|Issue #129 • May/June, 2011|
Lean ham, roasts, chops, savory sausage, and thick slices of bacon are the reason pigs are raised at home. A typical meat pig weighs 200 to 270 pounds and reaches that weight at five to six months of age. Because raising pigs requires time and feed resources, it is important to begin the enterprise with good quality, fast-growing pigs.
A desirable pig has a long body and deep sides. The side should be long and so should the length of the pig from head to tail. The pig should be meaty with bulging muscles in the shoulders and the ham (rear). Don’t select a pig with heavy muscling in the shoulder and light muscling in the ham because the more valuable cuts of meat come from the rear of the pig. The loin (down the back) should be thick and wide. When viewed from the rear, the thickest part of the ham should be about two-thirds the distance from the top of the pig. Avoid pigs that are wide through the top of the ham but narrow through the lower part. Two additional indicators of muscling are the width of the chest, when viewed from the front, and the width between the hind legs, when viewed from the rear. A heavily muscled pig stands wide, both front and rear.
A desirable pig is a lean pig. Check the belly and jowl (under the chin) of the pig. They should be trim, not flabby. A desirable pig should be structurally sound. The pig should walk easily and freely with no signs of lameness or stiffness.
Young pigs are usually weaned from the sows at six to eight weeks of age and this is an age at which many meat pigs are purchased. Select a weaner pig that is long and thick. If a 40-pound weaner pig is purchased, the pig will need to gain two pounds per day to reach market weight at five to six months of age. If possible, check out the sow and boar that produced the litter. Do parents have desirable conformation? Talk to the breeder about the potential growth rate of the pigs. Did previous litters reach the desired market weight in five to six months? Did the pigs gain two or more pounds per day while on feed?
There are several popular swine breeds and individuals from any of the breeds have the potential to make a superior meat product. The white, erect-eared Yorkshire, the red-colored Duroc, the white, large-eared Landrace, and the white-striped, black Hampshire are four of these breeds. Often good meat pigs are crosses of these breeds.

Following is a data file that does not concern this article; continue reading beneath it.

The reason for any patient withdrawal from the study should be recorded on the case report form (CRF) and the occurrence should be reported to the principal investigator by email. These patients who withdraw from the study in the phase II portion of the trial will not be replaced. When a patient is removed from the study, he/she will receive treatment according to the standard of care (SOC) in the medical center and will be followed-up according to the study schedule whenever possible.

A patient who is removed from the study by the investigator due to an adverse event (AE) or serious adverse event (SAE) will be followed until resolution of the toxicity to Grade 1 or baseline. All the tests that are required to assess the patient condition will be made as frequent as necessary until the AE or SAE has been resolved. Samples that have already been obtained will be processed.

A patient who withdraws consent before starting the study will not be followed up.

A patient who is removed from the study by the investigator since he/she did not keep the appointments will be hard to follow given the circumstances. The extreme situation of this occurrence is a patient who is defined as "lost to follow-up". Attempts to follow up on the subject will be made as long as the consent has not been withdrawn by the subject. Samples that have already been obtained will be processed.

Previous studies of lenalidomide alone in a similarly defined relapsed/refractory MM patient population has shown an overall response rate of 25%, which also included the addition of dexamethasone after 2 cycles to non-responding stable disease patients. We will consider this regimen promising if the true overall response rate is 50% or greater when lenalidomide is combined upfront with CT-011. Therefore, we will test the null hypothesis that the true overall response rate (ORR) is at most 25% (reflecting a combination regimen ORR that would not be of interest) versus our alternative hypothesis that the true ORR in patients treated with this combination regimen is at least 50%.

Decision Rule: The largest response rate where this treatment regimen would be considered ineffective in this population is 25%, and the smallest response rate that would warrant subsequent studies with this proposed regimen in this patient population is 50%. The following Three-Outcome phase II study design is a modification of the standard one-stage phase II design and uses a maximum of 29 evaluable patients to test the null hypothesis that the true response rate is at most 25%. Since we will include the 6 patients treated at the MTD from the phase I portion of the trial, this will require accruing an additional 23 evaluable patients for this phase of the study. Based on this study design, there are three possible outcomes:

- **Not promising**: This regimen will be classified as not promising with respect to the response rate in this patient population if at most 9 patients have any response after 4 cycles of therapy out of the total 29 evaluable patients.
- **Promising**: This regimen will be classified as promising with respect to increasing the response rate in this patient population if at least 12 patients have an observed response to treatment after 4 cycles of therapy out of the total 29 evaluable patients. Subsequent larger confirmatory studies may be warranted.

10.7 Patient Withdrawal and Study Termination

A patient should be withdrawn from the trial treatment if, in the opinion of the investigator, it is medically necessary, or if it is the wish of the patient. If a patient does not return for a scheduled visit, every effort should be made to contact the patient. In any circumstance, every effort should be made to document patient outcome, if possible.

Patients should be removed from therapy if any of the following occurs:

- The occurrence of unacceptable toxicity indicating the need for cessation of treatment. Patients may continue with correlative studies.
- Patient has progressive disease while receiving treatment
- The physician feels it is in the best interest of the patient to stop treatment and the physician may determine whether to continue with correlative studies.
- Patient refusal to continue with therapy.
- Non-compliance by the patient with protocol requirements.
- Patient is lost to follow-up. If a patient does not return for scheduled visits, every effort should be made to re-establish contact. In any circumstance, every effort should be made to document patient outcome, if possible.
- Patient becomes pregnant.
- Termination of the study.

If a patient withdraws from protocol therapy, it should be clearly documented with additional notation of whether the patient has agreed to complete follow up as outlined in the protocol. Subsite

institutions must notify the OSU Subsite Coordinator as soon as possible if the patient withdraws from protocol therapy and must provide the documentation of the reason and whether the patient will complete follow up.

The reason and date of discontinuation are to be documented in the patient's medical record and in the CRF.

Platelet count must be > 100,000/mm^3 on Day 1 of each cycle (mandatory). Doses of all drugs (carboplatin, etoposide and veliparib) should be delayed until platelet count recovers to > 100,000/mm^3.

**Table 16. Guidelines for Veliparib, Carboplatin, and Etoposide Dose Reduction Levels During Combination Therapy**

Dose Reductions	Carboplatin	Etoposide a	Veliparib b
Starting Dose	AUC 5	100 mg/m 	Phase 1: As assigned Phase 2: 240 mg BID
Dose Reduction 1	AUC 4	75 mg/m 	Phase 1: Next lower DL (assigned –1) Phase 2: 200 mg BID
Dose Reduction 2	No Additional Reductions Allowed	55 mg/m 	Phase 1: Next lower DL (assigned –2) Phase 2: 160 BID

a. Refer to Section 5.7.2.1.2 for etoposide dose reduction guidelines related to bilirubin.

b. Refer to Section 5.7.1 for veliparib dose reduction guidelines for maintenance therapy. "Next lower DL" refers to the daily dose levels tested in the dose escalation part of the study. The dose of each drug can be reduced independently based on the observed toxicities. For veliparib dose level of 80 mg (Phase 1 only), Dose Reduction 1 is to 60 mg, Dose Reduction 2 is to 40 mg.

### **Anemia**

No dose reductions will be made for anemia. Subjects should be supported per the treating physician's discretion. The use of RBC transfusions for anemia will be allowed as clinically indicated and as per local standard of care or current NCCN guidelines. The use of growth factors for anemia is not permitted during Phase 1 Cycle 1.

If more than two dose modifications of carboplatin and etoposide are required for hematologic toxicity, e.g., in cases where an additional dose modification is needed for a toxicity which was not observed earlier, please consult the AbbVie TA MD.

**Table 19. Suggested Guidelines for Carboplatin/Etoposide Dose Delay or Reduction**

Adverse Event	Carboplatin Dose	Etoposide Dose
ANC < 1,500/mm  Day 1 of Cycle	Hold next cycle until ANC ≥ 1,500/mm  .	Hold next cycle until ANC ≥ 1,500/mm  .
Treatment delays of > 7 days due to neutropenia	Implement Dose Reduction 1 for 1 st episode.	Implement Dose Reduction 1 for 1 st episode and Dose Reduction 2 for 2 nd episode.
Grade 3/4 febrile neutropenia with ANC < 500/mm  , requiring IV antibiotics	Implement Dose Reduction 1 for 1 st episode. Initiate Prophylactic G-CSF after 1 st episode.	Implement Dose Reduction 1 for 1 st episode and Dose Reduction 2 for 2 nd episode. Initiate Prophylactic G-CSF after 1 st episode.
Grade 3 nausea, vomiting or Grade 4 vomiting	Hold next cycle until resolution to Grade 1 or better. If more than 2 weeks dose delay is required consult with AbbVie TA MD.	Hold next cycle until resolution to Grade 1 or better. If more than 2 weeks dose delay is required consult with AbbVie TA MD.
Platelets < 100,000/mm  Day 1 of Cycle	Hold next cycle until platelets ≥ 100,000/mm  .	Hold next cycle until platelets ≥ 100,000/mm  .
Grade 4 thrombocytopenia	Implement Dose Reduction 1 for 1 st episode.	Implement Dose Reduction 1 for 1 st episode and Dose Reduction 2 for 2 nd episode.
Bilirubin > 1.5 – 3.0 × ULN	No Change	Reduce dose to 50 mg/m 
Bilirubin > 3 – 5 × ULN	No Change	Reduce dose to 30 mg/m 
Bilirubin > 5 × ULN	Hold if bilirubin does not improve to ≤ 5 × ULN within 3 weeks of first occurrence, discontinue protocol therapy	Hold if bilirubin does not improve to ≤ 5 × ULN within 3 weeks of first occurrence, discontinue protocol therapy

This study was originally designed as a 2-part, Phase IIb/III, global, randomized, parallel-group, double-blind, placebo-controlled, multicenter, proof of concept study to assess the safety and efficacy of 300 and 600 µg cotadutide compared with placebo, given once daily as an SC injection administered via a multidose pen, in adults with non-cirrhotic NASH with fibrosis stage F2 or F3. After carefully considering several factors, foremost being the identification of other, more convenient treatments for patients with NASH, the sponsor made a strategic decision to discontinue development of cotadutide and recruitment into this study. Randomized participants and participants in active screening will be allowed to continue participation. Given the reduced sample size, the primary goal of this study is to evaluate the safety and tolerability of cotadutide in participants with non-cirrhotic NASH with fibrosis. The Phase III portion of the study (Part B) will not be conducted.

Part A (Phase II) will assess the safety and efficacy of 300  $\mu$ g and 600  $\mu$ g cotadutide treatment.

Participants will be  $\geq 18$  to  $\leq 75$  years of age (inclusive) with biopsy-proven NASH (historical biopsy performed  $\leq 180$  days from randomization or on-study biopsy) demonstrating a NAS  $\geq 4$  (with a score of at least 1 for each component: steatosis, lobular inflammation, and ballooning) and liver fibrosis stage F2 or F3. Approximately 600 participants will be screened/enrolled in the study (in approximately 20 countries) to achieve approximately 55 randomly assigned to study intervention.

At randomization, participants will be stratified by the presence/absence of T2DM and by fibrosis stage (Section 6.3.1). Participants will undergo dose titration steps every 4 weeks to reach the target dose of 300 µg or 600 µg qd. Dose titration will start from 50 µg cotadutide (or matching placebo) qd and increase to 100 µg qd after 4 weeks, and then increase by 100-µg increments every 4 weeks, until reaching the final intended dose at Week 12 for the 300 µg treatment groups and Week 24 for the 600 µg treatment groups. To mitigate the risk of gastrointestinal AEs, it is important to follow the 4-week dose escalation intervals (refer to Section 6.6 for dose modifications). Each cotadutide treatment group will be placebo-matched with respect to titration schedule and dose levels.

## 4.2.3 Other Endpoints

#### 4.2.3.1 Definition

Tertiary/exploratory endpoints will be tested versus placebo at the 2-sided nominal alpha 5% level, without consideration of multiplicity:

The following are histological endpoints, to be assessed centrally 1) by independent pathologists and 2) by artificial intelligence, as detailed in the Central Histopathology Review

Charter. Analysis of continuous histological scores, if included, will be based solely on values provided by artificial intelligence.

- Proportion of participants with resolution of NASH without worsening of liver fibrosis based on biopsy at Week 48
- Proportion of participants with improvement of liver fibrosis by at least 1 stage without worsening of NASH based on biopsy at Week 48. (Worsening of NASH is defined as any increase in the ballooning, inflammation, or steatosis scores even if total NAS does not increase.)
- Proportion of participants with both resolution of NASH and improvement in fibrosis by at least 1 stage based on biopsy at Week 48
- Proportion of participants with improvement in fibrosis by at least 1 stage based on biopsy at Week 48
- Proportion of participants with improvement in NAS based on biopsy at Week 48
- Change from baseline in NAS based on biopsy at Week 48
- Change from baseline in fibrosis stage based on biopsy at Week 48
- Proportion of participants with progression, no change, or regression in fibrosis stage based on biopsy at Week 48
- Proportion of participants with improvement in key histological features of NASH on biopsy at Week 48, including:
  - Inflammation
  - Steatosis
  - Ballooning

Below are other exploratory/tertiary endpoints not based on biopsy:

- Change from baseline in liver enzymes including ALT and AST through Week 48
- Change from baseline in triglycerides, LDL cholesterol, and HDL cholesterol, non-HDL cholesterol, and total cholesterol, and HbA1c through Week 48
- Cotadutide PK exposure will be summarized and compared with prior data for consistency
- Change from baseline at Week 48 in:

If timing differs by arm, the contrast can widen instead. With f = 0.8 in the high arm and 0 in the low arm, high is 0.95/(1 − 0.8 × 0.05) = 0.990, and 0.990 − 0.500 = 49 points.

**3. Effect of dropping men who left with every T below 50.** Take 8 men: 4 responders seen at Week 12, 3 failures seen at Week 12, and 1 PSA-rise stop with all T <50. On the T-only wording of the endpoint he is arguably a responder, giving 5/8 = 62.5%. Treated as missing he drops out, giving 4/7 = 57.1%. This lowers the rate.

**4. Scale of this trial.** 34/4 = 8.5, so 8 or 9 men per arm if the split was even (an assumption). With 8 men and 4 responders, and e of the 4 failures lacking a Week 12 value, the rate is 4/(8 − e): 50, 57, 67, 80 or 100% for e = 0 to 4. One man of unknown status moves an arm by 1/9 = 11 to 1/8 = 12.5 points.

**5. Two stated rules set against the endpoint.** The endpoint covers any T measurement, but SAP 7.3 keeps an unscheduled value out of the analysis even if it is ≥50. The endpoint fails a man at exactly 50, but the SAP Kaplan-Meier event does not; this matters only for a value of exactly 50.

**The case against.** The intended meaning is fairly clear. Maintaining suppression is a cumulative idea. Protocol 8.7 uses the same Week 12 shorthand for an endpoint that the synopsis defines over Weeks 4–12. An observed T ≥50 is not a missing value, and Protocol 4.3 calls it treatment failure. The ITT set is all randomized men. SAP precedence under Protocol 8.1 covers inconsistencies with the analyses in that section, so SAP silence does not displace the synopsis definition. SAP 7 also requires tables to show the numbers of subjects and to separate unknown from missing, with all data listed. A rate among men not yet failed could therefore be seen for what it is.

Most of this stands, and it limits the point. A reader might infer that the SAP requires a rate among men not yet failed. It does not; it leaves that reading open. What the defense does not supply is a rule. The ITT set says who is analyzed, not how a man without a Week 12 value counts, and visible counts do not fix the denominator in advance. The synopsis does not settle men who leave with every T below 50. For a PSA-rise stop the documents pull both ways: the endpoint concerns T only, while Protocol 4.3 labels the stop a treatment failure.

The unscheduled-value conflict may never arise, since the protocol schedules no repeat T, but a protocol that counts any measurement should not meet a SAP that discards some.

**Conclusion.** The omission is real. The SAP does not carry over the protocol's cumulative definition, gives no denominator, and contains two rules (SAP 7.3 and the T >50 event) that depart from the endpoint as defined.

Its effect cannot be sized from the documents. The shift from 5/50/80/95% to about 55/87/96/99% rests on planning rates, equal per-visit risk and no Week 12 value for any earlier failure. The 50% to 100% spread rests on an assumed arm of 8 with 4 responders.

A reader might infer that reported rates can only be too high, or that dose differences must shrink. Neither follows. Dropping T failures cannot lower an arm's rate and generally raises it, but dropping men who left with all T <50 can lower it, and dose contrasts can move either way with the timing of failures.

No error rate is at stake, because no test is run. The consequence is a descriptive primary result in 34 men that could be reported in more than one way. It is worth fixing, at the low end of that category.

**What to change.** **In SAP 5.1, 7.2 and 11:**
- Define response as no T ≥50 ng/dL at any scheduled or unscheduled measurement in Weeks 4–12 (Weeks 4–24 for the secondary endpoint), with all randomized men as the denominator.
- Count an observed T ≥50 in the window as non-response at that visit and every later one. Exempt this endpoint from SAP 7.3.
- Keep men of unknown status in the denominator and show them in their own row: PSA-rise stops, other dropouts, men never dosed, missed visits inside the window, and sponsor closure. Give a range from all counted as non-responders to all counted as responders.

If money is an issue, talk with a breeder and ask if any young “runt” pigs are available. There are often one or more small pigs in a litter. These pigs may require round-the-clock milk feeding until they eat solid food (four or more weeks of age). But some breeders will give these small pigs to someone who will take good care of them. If they have good genetics from the sow and boar, they will usually catch up in size with their larger littermates.
Healthy pigs are a necessity for a successful meat-raising enterprise. Consult a local veterinarian or county extension agent about common pig diseases found in your local area. Select a pig from a breeder with a sound health care program. Avoid a pig with a runny nose or other respiratory problems, diarrhea, or a pig that doesn’t look thrifty.
If a pig is destined to be a breeding sow or boar, additional characteristics should be considered. Commonly, gilts (young females) and boars are used for breeding when eight months old. The gilts will have their first litter at a year of age. Check the underline of the pig. There should be two rows of six or more functional teats. It is especially important to watch the pigs walk. Avoid a pig with excessively straight legs, crooked legs, or an unusual gait, because that pig may not have a long, productive life. Since you will be working with the pig every day, select one with a good temperament.
With careful observation and a background check, desirable, fast-growing, and healthy pigs can be selected and the pigs will be “good pigs.”